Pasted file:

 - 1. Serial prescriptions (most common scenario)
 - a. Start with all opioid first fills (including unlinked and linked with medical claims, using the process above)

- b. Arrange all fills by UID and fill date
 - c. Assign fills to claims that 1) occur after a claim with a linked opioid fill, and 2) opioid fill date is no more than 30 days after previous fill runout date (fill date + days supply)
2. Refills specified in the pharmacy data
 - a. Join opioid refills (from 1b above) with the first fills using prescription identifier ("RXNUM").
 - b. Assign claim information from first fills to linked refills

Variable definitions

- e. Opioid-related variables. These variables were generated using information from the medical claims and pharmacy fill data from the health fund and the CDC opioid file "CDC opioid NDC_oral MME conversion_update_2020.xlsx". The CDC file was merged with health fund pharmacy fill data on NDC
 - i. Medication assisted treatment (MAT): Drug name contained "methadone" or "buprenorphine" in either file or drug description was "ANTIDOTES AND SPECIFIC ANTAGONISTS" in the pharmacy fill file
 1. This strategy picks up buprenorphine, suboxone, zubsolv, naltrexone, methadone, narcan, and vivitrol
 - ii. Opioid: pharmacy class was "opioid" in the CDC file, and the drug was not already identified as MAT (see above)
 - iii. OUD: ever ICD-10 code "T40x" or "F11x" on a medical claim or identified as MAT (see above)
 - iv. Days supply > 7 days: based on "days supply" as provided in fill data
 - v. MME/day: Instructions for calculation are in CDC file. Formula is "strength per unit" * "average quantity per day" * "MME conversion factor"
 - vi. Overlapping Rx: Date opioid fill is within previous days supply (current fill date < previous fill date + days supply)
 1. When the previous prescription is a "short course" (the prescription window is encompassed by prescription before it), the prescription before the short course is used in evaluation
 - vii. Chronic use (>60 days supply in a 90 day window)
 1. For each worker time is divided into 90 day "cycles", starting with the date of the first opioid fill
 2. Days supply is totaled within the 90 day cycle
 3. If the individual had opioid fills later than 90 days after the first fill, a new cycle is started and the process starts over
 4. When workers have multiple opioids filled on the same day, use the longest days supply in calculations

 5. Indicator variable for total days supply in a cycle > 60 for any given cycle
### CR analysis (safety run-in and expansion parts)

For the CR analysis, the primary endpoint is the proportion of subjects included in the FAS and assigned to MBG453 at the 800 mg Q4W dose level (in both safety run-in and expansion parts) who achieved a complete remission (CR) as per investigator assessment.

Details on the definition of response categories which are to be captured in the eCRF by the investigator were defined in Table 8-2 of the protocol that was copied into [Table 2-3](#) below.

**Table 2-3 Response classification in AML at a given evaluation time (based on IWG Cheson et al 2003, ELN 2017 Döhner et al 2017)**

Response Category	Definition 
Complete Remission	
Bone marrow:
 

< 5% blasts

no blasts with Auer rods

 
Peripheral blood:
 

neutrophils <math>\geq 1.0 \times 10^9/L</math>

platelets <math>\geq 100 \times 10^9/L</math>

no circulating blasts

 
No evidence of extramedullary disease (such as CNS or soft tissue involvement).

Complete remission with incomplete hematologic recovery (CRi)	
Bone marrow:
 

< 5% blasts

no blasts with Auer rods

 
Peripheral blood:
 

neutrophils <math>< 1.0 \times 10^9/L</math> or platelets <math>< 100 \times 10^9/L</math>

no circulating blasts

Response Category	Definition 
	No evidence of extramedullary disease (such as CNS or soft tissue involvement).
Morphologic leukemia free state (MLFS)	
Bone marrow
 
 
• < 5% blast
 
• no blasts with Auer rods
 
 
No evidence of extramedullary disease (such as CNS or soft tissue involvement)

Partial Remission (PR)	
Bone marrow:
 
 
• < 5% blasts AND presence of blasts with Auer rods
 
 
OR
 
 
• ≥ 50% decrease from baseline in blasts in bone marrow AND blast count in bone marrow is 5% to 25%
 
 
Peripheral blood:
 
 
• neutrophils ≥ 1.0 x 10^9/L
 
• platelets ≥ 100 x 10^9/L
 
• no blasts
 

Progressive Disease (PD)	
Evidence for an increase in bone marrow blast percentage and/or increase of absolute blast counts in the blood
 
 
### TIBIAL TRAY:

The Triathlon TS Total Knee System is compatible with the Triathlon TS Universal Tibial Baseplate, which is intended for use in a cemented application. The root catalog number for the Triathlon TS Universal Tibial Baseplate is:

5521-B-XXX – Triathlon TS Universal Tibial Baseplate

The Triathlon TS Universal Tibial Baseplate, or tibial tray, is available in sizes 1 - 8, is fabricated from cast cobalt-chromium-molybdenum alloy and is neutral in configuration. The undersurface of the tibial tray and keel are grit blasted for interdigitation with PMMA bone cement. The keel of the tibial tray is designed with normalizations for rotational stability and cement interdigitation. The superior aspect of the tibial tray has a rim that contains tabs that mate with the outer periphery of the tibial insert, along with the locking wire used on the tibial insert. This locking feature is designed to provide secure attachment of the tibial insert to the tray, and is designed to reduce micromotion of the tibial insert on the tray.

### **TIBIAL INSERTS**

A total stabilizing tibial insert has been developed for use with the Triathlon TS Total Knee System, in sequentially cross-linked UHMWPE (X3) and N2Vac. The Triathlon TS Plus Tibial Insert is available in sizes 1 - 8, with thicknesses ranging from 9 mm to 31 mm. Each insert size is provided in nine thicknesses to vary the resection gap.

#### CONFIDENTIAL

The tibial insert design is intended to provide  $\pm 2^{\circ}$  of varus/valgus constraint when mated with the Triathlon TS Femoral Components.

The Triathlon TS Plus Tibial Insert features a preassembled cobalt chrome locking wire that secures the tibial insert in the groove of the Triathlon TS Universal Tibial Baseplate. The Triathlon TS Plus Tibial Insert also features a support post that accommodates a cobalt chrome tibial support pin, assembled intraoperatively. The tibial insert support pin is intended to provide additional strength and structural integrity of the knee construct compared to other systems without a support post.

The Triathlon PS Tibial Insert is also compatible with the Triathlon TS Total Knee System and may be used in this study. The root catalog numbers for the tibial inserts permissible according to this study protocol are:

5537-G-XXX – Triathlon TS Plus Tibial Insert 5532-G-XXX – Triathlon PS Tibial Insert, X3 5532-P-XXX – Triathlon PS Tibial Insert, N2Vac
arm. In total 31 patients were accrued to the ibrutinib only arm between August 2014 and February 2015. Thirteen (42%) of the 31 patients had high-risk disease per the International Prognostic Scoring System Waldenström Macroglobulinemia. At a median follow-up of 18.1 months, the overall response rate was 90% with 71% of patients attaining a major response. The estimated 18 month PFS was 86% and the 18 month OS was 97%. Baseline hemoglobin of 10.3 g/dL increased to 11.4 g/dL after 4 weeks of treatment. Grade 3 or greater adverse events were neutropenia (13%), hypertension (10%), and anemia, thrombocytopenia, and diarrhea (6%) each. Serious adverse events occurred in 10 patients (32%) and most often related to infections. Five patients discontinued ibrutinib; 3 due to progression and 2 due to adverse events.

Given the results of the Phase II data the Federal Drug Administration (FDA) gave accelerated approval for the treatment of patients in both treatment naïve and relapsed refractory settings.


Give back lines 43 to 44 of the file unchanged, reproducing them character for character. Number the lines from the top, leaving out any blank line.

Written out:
neutrophils <math>< 1.0 \times 10^9/L</math> or platelets <math>< 100 \times 10^9/L</math>

no circulating blasts